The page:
Recent reports have demonstrated that systemic inflammation, expressed by high levels of serum-C reactive protein can predict the survival of patients with cancer10 - 12. The Glasgow Prognostic Score is an inflammation-based prognostic score used as a predictive index of survival for patients with advanced cancer, including gastrointestinal carcinomas12. It is a simple prognostic indicator based on the serum levels of albumin and C reactive protein. It is calculated as follows: a score of 0 for normal C reactive protein and albumin levels, score 1 for either an abnormal C reactive protein or abnormal albumin level and score 2 for both abnormal C reactive protein and abnormal albumin levels11.

The aim of this retrospective study was to evaluate the usefulness of the Glasgow Prognostic Score as a predictive factor of survival in a cohort of patients with advanced esophageal squamous cell carcinoma under palliative clinical care.

Methods

This study was approved by the Research Ethics Committee of Botucatu Medical School, UNESP.

In this retrospective study, medical records of 50 patients with esophageal cancer, referred to the Botucatu University Hospital (BUH), UNESP, from January 2010 to December 2013, were analysed. Patient inclusion criteria were: esophageal squamous cell carcinoma stages III or IV (TNM classification) of either sex and any age. Exclusion criteria were: squamous cell carcinoma stages I and II, esophageal adenocarcinoma, occurrence of infection or inflammatory disease. The analysis of the patients' medical records allowed the evaluation of the following parameters:

  1. Demographics: age, sex, race.

  2. Nutritional condition: Body Mass Index (BMI, kg/ m2), calculated from the weight and height using Cronk & Roche's formula13: BMI = weight divided by the squared height in meters. The collected data were compared to reference values.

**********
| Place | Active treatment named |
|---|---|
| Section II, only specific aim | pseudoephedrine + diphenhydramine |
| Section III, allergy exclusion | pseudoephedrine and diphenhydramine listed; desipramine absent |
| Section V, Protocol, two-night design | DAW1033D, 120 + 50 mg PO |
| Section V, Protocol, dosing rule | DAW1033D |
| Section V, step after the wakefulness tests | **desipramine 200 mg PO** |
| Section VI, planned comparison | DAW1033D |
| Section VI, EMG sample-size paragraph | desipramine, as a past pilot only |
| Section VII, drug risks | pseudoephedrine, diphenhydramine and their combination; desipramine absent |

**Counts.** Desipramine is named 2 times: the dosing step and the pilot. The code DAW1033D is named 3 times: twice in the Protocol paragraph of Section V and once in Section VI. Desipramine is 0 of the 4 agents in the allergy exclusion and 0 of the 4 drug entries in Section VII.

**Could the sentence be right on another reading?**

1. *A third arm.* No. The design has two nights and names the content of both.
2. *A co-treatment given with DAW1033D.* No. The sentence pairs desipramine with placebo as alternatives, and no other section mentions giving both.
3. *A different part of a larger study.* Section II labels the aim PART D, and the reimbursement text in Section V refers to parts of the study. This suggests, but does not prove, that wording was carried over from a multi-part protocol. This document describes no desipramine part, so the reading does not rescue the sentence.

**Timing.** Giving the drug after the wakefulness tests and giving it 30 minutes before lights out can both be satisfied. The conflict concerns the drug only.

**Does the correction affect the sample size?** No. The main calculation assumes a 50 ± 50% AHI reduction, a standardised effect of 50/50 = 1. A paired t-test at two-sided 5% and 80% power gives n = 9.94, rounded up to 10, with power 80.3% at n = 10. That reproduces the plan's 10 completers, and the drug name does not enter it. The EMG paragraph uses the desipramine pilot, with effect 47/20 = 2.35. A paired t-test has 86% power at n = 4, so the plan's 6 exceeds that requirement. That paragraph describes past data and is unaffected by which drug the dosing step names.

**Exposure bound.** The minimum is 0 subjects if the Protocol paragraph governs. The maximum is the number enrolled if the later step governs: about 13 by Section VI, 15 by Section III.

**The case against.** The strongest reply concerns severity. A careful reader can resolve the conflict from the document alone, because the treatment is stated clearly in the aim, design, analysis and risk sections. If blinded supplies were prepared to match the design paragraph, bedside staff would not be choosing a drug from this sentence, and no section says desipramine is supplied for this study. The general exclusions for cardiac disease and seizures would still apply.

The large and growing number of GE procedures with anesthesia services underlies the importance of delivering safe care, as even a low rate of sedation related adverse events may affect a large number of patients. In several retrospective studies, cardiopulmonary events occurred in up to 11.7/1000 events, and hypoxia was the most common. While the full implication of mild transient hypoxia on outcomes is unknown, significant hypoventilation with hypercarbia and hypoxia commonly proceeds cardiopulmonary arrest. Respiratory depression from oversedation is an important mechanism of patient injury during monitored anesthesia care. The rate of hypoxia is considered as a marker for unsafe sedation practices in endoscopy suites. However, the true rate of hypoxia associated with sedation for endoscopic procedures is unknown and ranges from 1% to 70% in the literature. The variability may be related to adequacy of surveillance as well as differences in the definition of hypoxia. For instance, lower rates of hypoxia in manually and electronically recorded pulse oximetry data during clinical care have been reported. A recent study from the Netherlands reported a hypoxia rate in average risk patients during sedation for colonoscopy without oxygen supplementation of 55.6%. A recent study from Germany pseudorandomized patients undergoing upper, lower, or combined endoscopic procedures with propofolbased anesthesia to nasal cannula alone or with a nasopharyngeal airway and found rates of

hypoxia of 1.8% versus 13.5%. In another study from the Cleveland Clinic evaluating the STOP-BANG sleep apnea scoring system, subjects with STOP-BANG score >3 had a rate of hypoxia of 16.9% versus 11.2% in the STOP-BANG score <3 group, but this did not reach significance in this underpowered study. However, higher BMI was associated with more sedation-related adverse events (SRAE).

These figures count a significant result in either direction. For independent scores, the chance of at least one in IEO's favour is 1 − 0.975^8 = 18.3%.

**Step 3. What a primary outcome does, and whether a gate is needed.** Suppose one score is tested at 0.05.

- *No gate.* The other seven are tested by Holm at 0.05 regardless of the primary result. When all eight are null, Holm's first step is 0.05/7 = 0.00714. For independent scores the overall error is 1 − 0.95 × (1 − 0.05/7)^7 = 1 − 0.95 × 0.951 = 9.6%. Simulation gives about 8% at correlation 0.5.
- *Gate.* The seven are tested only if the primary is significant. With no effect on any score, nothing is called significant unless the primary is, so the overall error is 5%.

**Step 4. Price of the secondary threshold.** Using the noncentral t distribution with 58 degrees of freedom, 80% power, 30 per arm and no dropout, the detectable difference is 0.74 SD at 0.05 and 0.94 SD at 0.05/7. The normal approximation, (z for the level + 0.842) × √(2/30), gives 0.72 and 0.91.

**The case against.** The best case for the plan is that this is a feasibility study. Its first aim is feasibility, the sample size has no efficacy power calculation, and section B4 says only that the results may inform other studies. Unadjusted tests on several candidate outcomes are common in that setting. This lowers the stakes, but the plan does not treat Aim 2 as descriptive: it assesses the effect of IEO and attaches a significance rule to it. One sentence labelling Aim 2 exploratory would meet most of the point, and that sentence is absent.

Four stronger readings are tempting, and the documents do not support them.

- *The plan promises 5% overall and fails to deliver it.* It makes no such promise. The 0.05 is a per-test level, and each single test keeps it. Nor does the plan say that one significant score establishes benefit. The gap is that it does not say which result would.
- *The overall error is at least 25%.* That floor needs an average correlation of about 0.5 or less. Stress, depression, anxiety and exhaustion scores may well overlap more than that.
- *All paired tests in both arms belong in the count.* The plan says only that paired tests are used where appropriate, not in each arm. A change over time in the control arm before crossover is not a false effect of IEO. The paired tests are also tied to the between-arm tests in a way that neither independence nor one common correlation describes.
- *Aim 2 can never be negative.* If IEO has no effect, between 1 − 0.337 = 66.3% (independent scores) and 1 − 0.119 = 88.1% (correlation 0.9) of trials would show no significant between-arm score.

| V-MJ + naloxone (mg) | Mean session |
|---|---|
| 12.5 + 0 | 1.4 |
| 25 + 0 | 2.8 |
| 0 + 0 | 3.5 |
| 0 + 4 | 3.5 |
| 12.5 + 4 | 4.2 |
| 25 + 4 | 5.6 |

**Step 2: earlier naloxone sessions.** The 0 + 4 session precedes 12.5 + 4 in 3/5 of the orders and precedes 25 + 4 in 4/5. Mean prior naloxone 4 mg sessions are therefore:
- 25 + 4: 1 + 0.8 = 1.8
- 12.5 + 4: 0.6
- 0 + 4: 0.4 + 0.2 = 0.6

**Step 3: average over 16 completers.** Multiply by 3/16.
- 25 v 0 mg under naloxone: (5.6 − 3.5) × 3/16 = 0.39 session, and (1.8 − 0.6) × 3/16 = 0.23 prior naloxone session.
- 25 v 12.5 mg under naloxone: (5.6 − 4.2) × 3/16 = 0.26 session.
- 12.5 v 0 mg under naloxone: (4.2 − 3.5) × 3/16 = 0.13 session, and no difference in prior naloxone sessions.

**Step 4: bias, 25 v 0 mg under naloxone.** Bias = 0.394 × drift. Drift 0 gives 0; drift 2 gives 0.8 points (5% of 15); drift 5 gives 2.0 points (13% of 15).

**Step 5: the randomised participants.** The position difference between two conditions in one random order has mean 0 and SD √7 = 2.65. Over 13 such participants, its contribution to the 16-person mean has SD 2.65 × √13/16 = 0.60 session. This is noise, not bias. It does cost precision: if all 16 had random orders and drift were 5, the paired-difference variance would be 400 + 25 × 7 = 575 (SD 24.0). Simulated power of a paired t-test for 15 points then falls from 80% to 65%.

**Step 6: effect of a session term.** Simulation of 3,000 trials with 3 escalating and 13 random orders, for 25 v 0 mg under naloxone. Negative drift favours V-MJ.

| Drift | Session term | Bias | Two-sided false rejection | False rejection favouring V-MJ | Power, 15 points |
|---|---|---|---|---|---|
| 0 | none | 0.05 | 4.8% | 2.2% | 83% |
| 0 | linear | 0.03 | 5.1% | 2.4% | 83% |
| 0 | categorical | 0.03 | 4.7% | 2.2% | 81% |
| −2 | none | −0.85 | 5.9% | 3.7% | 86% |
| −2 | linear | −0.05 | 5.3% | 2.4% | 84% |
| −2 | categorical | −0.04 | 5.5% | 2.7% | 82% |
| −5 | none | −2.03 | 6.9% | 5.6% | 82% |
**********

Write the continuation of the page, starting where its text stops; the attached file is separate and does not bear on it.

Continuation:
3. Percent weight loss (%WL) was calculated from the usual body weight reported by the patient and the actual body weight using the formula: %WL = (usual body weight - actual body weight x 100) divided by the actual body weight. A weight loss over 10% was considered severe according to the criteria proposed by Blackburn et al.14.

  4. Biochemical Evaluation: Serum albumin and C reactive protein levels were determined by automatic methods in the Biochemistry Laboratory of the BUH, Clinical Analysis Sector. The obtained values were compared to the reference data.

  5. The Glasgow Prognosis Score (GPS) was based on the serum levels of albumin and C-reactive protein (CRP)11. It was calculated as follows: Patients with both normal CRP (≤1.0mg/dL) and albumin (≥3.5mg/dL) levels were allocated a score of 0. Patients with either an abnormal C reactive protein or abnormal albumin level were allocated a score of 1 and patients with both an elevated CRP (>1.0 mg/dL) and hypoalbuminemia (<3.5mg/dL) were allocated a score of 2.

  6. Tumor site and histopathology were determined by endoscopic evaluation and biopsy reports.

  7. Clinical Tumor Staging was performed based on tomographic exams of the thorax and abdomen (TNM/ UICC classification - National Cancer Institute, 2012).

  8. Survival rate was evaluated considering the time between endoscopic diagnosis and patient death or last interview.

Results

Demographics

The study included 50 patients with advanced esophageal squamous cell carcinoma stages III and IV, under palliative clinical care. The demographics are summarized on Table 1. Forty eight patients were male (96%) and 2 female, aged 38-81 years (median age 60.9 years). 56% of the studied population was older than 60.

Nutritional condition